Former Chavez advisor claims Army weapons were supplied to Colombian FARC guerrilla
Carlos Molina Tamayo, a former national security advisor to Venezuelan President Hugo Chavez, claims that he was witness to the Venezuelan government first attempts to clandestinely supply Colombian FARC guerrillas with weapons.
Molina Tamayo, a retired rear admiral, who is exiled in Europe following a failed 2002 coup, told Miami’s El Nuevo Heraldo that a close ally of Chavez's, retired navy Capitan Ramon Rodriguez Chacin, asked him to hand over weapons to the FARC guerrilla when he was in charge of the Venezuelan armed forces' weaponry.
Rodriguez Chacin asked me for 300 FAL rifles. He only told me that it was for an irregular operation but it was understood that it was a guerrilla operation. He asked me from where he could take them out without being detected, Molina Tamayo said.
According to El Nuevo Herald, the former advisor to Chavez was never again asked to hand over weapons but several months later the Venezuelan armed forces reported that weaponry had disappeared and the ensuing investigation determined that members of the army had been involved or in complicity with the disappearances.
Sometimes there were operations in which arms were stolen, or in which they pretended that they were being stolen, in order to hand them over to the FARC guerrilla. Not just rifles, mortars and grenades but also anti-tank AT4 rockets also disappeared and later appeared in the hands of the Colombian guerrilla Molina Tamayo pointed out.
Despite his reported refusal to cooperate, Molina Tamayo was later named standing secretary for Venezuela's Council on Security and Defence. However following constant clashes with Chavez he was given the post of Venezuelan ambassador to Greece.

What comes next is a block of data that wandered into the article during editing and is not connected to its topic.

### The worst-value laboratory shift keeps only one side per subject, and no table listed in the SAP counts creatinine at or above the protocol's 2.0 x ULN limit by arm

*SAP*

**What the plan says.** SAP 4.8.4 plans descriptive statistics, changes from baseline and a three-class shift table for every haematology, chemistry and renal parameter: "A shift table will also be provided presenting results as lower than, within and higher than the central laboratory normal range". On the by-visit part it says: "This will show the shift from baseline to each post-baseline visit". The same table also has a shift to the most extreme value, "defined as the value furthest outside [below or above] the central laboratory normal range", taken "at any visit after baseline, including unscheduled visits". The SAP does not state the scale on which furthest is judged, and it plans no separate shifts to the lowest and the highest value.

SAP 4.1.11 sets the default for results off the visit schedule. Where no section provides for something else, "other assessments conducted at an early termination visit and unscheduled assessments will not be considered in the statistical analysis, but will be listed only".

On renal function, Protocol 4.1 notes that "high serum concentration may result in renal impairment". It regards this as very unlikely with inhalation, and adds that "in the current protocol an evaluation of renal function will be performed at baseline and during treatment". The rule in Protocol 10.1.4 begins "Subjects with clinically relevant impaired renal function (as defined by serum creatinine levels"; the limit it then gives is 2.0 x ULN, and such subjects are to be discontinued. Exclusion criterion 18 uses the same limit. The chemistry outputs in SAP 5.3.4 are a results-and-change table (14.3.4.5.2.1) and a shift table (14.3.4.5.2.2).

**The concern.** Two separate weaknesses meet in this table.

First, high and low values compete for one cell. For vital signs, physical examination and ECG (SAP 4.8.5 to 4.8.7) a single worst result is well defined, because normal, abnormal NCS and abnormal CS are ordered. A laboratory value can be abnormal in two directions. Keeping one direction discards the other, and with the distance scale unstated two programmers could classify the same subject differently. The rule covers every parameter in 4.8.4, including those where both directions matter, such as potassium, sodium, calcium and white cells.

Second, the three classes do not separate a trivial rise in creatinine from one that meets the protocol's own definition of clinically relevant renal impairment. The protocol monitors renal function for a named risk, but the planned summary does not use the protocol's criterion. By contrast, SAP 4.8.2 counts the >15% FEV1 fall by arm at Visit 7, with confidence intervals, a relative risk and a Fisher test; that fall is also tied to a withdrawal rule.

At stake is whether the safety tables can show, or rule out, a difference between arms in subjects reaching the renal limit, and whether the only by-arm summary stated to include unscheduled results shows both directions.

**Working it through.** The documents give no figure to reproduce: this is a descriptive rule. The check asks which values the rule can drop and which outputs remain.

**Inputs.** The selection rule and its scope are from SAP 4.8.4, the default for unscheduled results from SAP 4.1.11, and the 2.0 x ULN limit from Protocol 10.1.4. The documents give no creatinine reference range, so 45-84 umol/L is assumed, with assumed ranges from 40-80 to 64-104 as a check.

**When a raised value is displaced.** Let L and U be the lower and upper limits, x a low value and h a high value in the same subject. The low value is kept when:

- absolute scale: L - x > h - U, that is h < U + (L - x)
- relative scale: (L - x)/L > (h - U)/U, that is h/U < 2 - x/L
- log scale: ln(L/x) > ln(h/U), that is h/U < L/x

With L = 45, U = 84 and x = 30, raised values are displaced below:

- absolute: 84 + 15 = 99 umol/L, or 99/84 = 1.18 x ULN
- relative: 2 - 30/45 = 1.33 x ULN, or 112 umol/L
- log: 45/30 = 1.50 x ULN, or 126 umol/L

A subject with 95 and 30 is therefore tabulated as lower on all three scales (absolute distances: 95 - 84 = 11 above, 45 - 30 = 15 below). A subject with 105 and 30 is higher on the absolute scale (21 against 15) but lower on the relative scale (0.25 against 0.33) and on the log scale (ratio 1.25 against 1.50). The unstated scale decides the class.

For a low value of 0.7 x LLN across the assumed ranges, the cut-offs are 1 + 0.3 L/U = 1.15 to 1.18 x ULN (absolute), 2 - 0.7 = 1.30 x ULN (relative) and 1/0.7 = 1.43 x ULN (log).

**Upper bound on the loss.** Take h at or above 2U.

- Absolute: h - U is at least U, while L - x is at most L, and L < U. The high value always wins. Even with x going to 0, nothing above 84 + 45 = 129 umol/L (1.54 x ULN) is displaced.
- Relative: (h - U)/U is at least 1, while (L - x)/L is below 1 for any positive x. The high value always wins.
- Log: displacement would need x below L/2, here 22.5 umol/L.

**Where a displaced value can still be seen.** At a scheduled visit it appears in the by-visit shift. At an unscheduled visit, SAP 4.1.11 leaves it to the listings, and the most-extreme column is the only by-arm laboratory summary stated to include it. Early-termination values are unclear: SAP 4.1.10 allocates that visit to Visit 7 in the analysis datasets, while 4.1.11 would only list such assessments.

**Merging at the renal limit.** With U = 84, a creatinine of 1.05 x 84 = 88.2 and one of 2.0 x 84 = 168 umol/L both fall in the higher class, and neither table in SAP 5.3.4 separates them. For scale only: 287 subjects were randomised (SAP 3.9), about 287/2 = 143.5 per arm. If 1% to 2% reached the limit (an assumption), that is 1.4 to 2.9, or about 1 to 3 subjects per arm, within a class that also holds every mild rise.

From Greece Molina Tamayo handed his resignation and demanded the same of Chavez, for the latter's alleged links to Colombia guerrilla.
At the end of July, the administration of former President Alvaro Uribe presented evidence before the Organization of American States, OAS, claiming that Venezuela was harbouring guerrillas. The allegations led Chavez to break all ties with Colombia. Relations were restored a few weeks later during a meeting between Chavez and newly sworn-in Colombian President Juan Manuel Santos.
Chavez in the midst of campaigning for September 26 legislative elections claims he is being targeted by the international media with unfounded accusations, intrigues and lies.
The Venezuelan president is also accused of having close links with “Islamic terrorism”. Several articles on the issue have been published in the web, Italian newspapers and the US media.
Chavez diplomatic and trade relations with Iran, described as “strategic” have also been under fire, and last week The New York Times and the Spanish media published that “Venezuela was more dangerous than Baghdad” because of rampant crime which “took 19.133 lives in 2009”, according to official data.